Maple Tappin’ on Chewonki Neck

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Warm days and cold nights have triggered the sap flow in the maple trees on Chewonki Neck and semester students are setting taps and hanging buckets to collect this magical, sticky stuff.

Then we boil it down to produce what James Kary, our science teacher and sugar-master, describes with tongue-in-cheek as “small-batch, artisanal maple syrup.”

The students from Esther Kary’s French class concocted a Sugar Shack Brunch in the Québécois tradition last weekend, cooking crêpes that served as the perfect stage for the fresh syrup and making loopy maple taffy on the snow.

As any Semester 58 student can tell you, though, every amber drop makes your trouble worthwhile.

The Science of Maple Syrup:

On Thursday, James Kary lead his natural history class outside to explore Chewonki’s sugar bush via snowshoe and learn more about the maple sugaring process.  The students learned how to identify maples, assess the trees’ health, and collect sap without damaging the tree.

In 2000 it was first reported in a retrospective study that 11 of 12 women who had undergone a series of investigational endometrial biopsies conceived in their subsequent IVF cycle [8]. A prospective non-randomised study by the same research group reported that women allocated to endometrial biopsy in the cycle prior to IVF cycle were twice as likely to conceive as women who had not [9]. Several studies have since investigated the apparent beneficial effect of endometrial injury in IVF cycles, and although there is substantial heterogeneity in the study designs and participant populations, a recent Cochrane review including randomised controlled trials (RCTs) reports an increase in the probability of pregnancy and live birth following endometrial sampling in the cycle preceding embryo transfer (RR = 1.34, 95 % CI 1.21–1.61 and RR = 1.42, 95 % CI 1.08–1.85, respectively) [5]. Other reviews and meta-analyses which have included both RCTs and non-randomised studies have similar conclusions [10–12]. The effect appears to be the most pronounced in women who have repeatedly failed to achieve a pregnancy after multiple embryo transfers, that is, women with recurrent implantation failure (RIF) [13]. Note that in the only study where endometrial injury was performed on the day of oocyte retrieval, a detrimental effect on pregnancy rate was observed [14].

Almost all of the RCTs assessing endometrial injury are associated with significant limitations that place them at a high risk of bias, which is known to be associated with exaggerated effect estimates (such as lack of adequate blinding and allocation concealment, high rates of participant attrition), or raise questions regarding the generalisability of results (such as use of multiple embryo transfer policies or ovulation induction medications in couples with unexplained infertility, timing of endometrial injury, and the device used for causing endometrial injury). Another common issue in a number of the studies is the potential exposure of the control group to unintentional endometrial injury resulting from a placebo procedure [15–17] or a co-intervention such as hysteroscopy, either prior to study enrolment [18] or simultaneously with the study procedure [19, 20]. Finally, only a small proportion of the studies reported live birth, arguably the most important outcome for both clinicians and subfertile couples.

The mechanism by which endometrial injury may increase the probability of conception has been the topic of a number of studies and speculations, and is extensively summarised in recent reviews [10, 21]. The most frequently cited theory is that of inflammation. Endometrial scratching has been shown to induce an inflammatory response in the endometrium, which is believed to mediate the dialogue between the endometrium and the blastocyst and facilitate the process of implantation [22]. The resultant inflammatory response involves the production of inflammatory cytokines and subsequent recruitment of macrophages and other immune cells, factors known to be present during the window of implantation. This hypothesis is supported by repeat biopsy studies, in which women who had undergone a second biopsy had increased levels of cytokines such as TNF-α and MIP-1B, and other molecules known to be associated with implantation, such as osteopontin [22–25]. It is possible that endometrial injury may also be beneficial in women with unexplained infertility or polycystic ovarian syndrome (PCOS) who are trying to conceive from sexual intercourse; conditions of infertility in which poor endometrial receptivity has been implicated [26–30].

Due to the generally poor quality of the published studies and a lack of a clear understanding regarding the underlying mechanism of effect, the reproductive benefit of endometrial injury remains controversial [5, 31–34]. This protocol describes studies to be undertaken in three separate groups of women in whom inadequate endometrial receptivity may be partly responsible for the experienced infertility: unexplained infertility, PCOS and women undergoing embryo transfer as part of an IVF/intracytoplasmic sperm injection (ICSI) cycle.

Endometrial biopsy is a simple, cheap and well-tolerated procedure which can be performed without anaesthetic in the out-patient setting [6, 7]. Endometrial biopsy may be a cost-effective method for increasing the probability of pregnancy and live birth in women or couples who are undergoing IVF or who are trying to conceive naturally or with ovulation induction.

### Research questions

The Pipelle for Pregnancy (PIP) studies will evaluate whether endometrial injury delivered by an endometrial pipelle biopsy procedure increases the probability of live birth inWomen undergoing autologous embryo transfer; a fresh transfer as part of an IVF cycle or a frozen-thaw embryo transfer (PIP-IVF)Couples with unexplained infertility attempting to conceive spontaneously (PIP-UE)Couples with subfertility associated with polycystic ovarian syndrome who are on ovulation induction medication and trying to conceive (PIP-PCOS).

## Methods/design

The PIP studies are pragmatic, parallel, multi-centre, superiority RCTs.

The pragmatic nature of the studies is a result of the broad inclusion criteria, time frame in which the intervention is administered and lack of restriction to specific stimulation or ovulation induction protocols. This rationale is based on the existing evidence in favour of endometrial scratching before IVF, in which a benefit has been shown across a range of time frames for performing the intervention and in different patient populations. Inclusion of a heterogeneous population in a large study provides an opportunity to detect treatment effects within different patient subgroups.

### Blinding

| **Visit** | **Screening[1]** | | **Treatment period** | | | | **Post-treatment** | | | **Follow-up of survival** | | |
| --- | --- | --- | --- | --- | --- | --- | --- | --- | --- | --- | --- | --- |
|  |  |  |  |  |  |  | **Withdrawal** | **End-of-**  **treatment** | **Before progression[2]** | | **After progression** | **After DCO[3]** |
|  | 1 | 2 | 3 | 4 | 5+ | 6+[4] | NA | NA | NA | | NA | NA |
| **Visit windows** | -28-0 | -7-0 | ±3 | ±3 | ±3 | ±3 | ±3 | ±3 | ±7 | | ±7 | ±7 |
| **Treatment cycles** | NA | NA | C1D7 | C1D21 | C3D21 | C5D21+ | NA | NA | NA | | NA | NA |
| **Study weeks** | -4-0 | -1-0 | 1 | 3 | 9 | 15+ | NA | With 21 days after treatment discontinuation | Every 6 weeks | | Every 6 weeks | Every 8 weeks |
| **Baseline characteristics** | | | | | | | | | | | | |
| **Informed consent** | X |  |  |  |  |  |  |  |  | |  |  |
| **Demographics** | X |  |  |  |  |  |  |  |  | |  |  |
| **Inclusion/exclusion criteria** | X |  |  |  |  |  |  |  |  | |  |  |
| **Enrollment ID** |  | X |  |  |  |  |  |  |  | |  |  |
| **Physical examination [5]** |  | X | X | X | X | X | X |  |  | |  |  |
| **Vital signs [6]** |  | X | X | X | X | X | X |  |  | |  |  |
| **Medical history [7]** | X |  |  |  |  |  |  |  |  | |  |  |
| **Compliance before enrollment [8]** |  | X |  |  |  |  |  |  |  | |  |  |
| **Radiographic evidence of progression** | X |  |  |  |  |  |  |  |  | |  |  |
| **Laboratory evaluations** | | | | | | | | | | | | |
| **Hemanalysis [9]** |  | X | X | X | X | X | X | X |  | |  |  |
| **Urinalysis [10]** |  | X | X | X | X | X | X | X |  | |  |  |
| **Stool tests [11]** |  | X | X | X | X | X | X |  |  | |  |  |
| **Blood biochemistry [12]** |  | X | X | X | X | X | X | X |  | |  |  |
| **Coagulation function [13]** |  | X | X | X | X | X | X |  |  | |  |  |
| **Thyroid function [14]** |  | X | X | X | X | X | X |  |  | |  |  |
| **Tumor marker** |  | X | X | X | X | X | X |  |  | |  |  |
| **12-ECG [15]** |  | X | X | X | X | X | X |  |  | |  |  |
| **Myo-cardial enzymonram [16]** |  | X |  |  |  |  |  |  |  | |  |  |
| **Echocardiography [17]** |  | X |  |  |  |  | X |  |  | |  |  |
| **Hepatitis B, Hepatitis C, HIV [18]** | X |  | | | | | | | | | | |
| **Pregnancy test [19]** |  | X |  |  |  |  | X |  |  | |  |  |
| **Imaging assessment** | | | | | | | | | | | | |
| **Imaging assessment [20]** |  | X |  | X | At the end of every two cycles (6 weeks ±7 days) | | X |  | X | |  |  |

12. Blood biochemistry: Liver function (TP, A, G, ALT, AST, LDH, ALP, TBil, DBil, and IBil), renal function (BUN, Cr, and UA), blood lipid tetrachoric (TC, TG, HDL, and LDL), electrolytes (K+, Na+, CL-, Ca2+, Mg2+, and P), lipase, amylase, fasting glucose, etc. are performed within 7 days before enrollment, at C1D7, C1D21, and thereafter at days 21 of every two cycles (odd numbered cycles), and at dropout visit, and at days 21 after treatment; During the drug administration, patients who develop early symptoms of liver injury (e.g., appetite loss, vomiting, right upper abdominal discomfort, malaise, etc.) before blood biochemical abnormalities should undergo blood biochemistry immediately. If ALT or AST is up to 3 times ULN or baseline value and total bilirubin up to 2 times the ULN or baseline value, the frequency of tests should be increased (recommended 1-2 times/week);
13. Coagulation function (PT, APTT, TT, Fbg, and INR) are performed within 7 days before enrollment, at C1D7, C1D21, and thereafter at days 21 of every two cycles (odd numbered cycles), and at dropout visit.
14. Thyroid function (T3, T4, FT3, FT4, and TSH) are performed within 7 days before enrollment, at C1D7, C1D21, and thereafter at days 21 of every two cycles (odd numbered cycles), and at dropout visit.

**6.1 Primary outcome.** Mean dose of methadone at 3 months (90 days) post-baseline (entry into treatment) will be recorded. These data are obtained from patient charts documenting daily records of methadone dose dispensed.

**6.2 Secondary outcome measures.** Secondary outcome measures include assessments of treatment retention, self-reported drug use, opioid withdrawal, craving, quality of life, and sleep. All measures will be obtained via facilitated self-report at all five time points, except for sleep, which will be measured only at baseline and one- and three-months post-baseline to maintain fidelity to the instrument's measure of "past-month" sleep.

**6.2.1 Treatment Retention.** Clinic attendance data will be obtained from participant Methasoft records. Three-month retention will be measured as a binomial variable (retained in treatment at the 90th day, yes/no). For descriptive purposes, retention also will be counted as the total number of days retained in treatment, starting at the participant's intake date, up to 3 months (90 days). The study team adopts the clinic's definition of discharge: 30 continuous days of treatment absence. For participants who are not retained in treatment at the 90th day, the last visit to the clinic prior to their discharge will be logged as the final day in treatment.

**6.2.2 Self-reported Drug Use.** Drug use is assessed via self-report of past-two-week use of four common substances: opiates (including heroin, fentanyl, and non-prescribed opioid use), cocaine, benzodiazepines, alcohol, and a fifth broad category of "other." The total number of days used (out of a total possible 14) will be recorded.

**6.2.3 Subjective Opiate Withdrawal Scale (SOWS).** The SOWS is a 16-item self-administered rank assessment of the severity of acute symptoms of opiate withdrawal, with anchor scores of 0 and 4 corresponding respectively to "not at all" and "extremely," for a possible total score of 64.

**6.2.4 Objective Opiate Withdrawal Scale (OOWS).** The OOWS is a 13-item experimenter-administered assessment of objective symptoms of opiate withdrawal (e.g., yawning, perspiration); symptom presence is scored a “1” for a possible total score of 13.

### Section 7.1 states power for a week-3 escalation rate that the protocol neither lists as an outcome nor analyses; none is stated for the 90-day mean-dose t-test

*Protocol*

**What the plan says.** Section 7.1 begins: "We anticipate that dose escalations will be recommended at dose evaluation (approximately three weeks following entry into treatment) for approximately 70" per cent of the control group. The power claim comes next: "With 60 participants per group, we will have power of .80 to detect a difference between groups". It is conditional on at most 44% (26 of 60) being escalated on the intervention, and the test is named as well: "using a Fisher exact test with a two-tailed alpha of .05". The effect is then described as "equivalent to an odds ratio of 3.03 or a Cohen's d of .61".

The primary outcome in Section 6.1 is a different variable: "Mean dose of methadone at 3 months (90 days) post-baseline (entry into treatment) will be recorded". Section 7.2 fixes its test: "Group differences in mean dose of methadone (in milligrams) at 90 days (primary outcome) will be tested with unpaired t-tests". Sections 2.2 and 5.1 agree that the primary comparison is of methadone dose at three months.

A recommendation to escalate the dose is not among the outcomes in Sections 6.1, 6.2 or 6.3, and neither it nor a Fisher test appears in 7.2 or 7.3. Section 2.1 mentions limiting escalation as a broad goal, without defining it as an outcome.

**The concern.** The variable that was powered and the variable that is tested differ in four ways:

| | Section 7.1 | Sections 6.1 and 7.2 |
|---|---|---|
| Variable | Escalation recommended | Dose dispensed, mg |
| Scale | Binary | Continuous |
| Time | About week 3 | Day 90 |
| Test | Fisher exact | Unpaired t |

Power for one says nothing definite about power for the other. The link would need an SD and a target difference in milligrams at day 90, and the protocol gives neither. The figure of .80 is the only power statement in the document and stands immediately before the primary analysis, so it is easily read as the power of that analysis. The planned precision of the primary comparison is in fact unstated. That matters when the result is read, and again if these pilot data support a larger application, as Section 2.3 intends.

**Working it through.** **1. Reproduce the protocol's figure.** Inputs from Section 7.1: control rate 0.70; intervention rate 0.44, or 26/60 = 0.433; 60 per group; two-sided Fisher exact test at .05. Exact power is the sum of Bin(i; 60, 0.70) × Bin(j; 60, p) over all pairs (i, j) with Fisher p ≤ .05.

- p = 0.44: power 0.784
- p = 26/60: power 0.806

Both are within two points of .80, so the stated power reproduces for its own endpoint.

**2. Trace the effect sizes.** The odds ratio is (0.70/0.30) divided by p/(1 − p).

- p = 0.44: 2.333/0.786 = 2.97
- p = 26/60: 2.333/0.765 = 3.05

The Science of Maple Sap

Following a hand-drawn map created by past semesters, students took turns drilling into maples, hammering in taps and setting up collection pails.  

Sap could be heard drip- drip -dripping all around by the time class finished up.  Many students sampled the sweet and slightly tangy raw sap before heading back to their cabins.  

Our students, faculty and staff will all take turns collecting the sap over the next few weeks, which will be boiled in Chewonki’s sugar shack and used in the kitchen.

There are now taps in 30-40 trees. A third of those are sugar maples while the majority are red maples. Both types of tree produce sap good for making syrup, says James, although sugar maples are held in highest esteem for flavor.

Maine Coast Semester and Chewonki Elementary School students are monitoring the buckets; when they’re full, students add the sap to a tank in the bottom of the Wallace Center, where it is boiled till it becomes syrup.

Sap needs to boil for many hours and the sap-to-syrup ratio is punishing: it takes roughly 40 gallons of sap to yield about 1 gallon of syrup.


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